When the previously set limits were achieved (Figure 2A), the drilling stopped and we proceeded to perform the pediculectomy. The initial drilling in the place of the corpectomy allowed a good fit of the drill, minimizing the risk of sliding into the spinal canal during the second phase of the milling of the vertebral body.

Figura 2 Corpse. Photographs showing the partial lateral corpectomy (PLC) associated with pediculectomy performed. (A) beginning of the corpectomy (arrow), accessory process (black asterisk) and articular facet (white asterisk); (B) first phase, pediculectomy (arrow) reaching the inner cortex and periosteum (asterisk); (C) second phase, corpectomy (arrow) and visualization of the spinal cord (asterisk); (D) removal of the cortical bone, dorsal longitudinal ligament and annulus fibrosus that stands between the pediculectomy and partial lateral corpectomy. 

To perform the pediculectomy, the accessory process of the cranial vertebra to the affected intervertebral space was removed, using a Ruskin gouge to create a "window" with the high speed electric drill in the region below the joint facet, around the intervertebral foramen, preserving the articular processes, until the inner cortex and the periosteum were reached (Figure 2B). The periosteum was removed using Kerrison tweezers, thus allowing the cord and the floor of the spinal canal to be inspected. Following the pediculectomy and using the floor of the vertebral canal as reference to guide the angle of drilling in the vertebral body, the corpectomy was performed (the second phase of PLC) according to the guiding marks.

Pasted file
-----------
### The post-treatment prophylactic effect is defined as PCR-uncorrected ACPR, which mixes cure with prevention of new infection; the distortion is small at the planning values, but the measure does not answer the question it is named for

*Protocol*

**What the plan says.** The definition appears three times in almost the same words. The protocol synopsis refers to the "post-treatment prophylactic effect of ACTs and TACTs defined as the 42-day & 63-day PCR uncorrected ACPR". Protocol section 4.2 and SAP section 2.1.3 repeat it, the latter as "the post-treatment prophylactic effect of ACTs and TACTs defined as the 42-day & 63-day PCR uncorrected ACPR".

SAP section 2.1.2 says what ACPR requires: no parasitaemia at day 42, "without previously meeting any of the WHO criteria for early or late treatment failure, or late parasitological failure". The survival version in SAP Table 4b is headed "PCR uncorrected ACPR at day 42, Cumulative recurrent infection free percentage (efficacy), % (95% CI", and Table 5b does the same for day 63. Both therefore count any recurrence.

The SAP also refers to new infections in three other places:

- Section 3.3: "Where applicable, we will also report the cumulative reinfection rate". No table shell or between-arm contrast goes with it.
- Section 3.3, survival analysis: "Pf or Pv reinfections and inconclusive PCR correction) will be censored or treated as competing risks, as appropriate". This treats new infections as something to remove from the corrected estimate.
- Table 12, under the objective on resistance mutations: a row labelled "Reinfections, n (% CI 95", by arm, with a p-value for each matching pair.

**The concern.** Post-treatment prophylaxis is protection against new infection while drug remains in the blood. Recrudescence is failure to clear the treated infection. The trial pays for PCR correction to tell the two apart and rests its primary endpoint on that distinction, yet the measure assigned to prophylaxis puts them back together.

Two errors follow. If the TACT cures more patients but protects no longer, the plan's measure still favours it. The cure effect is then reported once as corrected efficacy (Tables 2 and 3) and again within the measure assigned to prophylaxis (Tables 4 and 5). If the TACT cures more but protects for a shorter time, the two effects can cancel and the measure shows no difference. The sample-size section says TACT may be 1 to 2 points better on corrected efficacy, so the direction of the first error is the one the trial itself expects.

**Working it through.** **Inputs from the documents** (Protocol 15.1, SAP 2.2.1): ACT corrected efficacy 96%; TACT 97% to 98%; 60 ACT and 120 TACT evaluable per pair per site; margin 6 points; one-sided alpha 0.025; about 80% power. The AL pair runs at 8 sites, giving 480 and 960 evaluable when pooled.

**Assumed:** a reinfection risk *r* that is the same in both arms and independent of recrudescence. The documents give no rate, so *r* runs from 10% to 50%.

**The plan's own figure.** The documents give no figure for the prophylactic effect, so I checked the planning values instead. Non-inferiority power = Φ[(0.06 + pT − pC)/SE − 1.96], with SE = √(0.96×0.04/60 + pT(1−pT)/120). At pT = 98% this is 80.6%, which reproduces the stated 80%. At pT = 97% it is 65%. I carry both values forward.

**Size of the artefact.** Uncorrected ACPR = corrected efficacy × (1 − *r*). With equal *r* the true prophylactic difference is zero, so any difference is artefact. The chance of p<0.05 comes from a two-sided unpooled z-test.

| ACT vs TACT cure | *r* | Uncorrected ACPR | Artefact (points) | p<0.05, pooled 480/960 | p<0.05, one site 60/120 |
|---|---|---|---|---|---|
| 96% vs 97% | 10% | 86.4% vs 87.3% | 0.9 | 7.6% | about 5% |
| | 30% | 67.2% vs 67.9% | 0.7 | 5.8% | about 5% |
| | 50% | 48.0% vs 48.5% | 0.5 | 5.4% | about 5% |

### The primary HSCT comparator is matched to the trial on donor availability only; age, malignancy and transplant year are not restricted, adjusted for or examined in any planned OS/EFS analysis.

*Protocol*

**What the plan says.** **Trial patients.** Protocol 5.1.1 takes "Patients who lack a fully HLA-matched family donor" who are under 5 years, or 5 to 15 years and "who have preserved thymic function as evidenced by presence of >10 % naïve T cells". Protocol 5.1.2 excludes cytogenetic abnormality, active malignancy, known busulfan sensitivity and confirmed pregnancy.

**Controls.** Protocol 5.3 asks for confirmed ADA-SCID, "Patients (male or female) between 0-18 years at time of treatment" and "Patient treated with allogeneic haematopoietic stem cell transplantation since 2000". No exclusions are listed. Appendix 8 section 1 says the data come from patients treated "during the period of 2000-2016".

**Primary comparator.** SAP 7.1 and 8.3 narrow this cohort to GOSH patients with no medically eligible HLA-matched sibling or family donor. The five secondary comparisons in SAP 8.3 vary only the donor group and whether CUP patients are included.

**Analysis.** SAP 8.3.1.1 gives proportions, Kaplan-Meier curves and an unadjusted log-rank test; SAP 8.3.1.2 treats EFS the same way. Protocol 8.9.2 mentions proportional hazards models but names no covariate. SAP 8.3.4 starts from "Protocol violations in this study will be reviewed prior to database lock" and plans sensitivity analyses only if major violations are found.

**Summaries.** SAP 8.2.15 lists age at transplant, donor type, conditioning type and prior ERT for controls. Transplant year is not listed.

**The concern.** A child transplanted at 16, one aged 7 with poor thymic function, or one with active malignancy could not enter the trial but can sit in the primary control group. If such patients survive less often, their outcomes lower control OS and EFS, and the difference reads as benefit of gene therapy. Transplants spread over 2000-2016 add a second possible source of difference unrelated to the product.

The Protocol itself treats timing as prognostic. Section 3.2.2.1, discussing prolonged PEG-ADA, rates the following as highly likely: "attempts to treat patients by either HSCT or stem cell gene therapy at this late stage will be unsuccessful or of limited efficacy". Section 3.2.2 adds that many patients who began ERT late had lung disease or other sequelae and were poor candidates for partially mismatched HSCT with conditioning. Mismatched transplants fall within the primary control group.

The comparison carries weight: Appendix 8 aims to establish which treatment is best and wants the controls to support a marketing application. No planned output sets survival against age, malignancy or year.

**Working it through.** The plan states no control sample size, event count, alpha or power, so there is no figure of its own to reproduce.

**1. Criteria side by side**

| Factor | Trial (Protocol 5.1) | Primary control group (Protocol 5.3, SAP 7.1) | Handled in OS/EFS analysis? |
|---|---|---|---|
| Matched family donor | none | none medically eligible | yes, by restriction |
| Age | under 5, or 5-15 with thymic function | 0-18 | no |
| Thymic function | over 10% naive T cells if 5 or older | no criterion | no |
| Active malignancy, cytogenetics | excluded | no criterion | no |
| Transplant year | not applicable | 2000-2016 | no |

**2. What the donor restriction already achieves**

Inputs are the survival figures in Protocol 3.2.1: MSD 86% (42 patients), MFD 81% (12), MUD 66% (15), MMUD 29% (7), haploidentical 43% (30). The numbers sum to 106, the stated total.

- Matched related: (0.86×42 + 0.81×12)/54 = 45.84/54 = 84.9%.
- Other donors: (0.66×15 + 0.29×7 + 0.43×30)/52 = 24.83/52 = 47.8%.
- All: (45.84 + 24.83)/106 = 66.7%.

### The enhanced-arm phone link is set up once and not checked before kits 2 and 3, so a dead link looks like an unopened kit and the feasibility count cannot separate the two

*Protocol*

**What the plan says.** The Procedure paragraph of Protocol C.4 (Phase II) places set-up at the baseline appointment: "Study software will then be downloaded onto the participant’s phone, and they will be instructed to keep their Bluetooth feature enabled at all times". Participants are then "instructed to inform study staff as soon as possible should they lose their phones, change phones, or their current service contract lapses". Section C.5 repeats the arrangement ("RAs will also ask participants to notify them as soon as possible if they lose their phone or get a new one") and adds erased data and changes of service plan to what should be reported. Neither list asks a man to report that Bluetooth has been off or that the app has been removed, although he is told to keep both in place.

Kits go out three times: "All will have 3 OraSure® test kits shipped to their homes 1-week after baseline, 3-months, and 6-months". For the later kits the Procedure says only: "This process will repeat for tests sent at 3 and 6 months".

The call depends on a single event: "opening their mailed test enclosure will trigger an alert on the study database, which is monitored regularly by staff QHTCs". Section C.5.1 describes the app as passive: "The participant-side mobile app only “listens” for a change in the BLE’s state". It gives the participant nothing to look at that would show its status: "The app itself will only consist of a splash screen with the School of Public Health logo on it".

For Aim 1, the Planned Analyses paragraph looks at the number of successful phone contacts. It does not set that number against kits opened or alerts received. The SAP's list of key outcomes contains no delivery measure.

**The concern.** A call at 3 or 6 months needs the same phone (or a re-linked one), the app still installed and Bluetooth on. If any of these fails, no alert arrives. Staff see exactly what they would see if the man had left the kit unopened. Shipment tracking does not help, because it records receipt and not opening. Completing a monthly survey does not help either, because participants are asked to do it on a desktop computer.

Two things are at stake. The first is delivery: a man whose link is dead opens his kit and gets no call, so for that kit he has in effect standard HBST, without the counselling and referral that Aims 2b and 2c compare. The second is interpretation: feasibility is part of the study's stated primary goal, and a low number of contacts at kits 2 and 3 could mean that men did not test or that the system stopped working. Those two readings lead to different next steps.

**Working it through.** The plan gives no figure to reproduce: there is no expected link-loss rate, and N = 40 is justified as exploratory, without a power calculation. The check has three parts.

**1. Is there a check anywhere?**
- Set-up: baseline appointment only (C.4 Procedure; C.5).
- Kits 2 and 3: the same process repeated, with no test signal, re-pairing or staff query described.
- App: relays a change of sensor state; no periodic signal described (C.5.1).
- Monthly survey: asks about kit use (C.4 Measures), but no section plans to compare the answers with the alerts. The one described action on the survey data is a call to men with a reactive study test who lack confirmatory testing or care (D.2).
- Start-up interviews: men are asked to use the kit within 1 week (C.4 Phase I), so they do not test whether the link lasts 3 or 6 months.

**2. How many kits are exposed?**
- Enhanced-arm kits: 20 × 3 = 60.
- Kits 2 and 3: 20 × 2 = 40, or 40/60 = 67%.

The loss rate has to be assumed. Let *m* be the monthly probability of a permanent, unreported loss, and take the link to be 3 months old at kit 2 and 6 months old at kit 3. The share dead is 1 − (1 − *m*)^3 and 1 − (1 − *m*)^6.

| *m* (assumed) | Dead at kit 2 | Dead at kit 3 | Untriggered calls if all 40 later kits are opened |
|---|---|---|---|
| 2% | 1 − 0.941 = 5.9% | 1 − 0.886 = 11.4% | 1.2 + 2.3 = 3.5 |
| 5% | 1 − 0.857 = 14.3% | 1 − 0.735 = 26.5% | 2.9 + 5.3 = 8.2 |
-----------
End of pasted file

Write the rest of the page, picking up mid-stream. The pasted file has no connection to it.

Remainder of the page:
The bone was previously protected using two Freer retractors (Figure 2C) in order to prevent any iatrogenic injury during milling. The slot, centered on the intervertebral space, was dimensioned according to Moissonier et al. (2004) as follows: 1/4 caudal vertebral body length for the caudal margin, 1/4 cranial vertebral body length for the cranial margin, 1/2 to 2/3 vertebral body width for the depth margin and 1/2 vertebral body height for the ventral margin.